For many centuries Korea remained united, first brought together in the seventh century by Silla Dynasty. For over 1,500 years the Korean peninsula remained one ‘country’ united by a common language and by common cultural ties. This lasted until the end of World War II when the fragmentation of the Japanese kingdom divided the country into North and South Korea.
In 1910, Japan managed to annex Korea after years of war by concluding the Japan–Korea Treaty of 1910, signed by the Korean monarch Sunjong. From 1910 to 1945 Korea remained a protectorate of the Empire of Japan. In this period, the Japanese administration had waged a war against Korean culture. Korean language, history, and cultural practices were denounced and forced labor was extracted from the Koreans. Hundreds of thousands of Korean women were taken as sexual slaves by the Japanese. By the time World War II broke out, anti-Japanese sentiments in Korea had reached a crescendo.
Towards the end of World War II (in August 1945), as the Empire of Japan was unravelling, the United States and the Soviet Army decided to divide control over Korea with the creation of two occupation zones. The latitude 38˚ N was decided (arbitrarily) to be the line of division between the two. North Korea was now under Soviet occupation and South Korea was administered by the US. This division was made without the consultation or agreement of Koreans and their leaders. It also put a major strain on the economy of Korea with most of the industries going to the North and most of the agricultural resources to the South.
With the end of World War II, the US supported Syngman Rhee, a known anti-communist leader, who went on to become the first president of South Korea after it declared itself a sovereign state in 1948. Meanwhile in the North, Kim Il-sung took over as the Soviet-backed dictator in September 1948. While the constitution of North Korea promises that the country will be administered in accordance with democratic principles, Kim Il-sung established a totalitarian dictatorship that controls almost every aspect of the citizens’ lives.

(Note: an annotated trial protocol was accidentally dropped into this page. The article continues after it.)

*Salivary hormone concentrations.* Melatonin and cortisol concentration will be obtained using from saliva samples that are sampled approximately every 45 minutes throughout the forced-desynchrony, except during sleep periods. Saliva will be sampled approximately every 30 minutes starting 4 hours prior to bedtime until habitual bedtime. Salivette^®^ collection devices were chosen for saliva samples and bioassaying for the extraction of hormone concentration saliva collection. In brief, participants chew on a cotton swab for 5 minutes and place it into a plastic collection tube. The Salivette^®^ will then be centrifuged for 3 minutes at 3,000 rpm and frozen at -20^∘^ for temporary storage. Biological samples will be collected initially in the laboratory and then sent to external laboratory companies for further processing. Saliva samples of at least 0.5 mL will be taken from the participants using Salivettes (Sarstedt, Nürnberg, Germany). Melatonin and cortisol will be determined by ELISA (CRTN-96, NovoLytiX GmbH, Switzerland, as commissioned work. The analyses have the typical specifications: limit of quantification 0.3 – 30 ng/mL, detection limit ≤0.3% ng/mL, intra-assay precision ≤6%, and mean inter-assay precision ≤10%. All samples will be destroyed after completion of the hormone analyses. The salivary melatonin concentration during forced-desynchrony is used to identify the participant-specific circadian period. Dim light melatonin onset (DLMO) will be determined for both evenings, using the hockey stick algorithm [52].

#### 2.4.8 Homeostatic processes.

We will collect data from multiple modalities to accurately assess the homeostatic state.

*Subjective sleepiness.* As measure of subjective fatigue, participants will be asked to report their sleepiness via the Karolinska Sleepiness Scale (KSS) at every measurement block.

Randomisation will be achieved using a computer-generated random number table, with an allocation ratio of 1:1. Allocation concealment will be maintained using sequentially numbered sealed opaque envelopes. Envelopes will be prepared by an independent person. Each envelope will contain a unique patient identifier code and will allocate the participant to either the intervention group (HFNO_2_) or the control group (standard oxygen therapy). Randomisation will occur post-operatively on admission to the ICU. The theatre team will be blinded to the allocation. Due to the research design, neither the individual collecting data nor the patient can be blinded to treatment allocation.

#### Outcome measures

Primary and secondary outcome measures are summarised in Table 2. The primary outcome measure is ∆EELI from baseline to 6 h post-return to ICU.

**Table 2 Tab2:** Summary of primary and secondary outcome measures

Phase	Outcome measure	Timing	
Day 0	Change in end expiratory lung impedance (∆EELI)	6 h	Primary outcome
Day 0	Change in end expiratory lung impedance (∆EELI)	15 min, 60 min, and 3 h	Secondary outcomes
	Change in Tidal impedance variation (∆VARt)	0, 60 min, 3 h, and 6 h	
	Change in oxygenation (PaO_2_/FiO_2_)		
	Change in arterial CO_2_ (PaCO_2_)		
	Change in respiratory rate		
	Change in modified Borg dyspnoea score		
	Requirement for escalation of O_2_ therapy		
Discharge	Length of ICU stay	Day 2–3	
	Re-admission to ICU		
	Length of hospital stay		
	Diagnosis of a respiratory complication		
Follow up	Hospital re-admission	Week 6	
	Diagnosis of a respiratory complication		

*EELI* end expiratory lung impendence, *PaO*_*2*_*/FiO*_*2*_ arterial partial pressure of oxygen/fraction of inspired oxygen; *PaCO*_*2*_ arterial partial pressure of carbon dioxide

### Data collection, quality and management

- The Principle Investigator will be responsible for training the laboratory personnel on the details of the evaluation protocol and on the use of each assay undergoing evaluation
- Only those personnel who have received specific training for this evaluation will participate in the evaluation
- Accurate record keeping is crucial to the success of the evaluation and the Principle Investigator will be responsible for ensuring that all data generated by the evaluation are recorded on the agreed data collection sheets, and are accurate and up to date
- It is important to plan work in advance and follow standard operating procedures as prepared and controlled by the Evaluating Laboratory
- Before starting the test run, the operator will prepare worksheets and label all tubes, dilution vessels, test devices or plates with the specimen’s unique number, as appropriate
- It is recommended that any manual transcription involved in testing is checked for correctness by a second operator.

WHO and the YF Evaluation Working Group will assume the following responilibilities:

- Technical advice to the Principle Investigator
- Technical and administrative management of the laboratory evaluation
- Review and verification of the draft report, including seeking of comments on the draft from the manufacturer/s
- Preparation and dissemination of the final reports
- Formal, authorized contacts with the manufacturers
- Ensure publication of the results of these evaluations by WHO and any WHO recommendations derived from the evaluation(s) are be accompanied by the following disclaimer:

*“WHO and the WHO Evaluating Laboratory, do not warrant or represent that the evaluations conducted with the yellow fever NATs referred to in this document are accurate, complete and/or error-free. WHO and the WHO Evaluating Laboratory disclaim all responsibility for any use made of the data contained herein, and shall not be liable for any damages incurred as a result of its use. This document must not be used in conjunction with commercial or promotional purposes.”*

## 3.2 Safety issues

In June 1950, even as the Cold War between the US and the USSR was heating up, North Korea invaded South Korea. Though victorious at first, North Korean troops were soon driven back by South Korea with help from the US and United Nations troops. By 1951 the troops came to a stalemate despite military action from both sides. Peace talks finally came to fruition in 1953 and armistice was signed. The Korean War had been a very costly one with over 620000 troops from both countries and 1.6 million civilians having lost their lives.
The two countries are still divided along the 38th parallel with a 44-yard demilitarized zone between the two states. North Korea is often regarded as the most isolated country in the world. This is a result of the dictatorial policies followed by Supreme Commander Kim Il-Sung and his successors. The state propaganda machinery is a very strong one and freedom of speech or press is almost unheard of. International media and the Internet are forbidden in the country. Tourists are only allowed to visit certain sanitized neighborhoods in the capital that show the Communist Party and the Supreme Commander in the best light. The common people are forbidden from interacting with foreigners. This policy of isolation has further driven a wedge between North Korea and South Korea.
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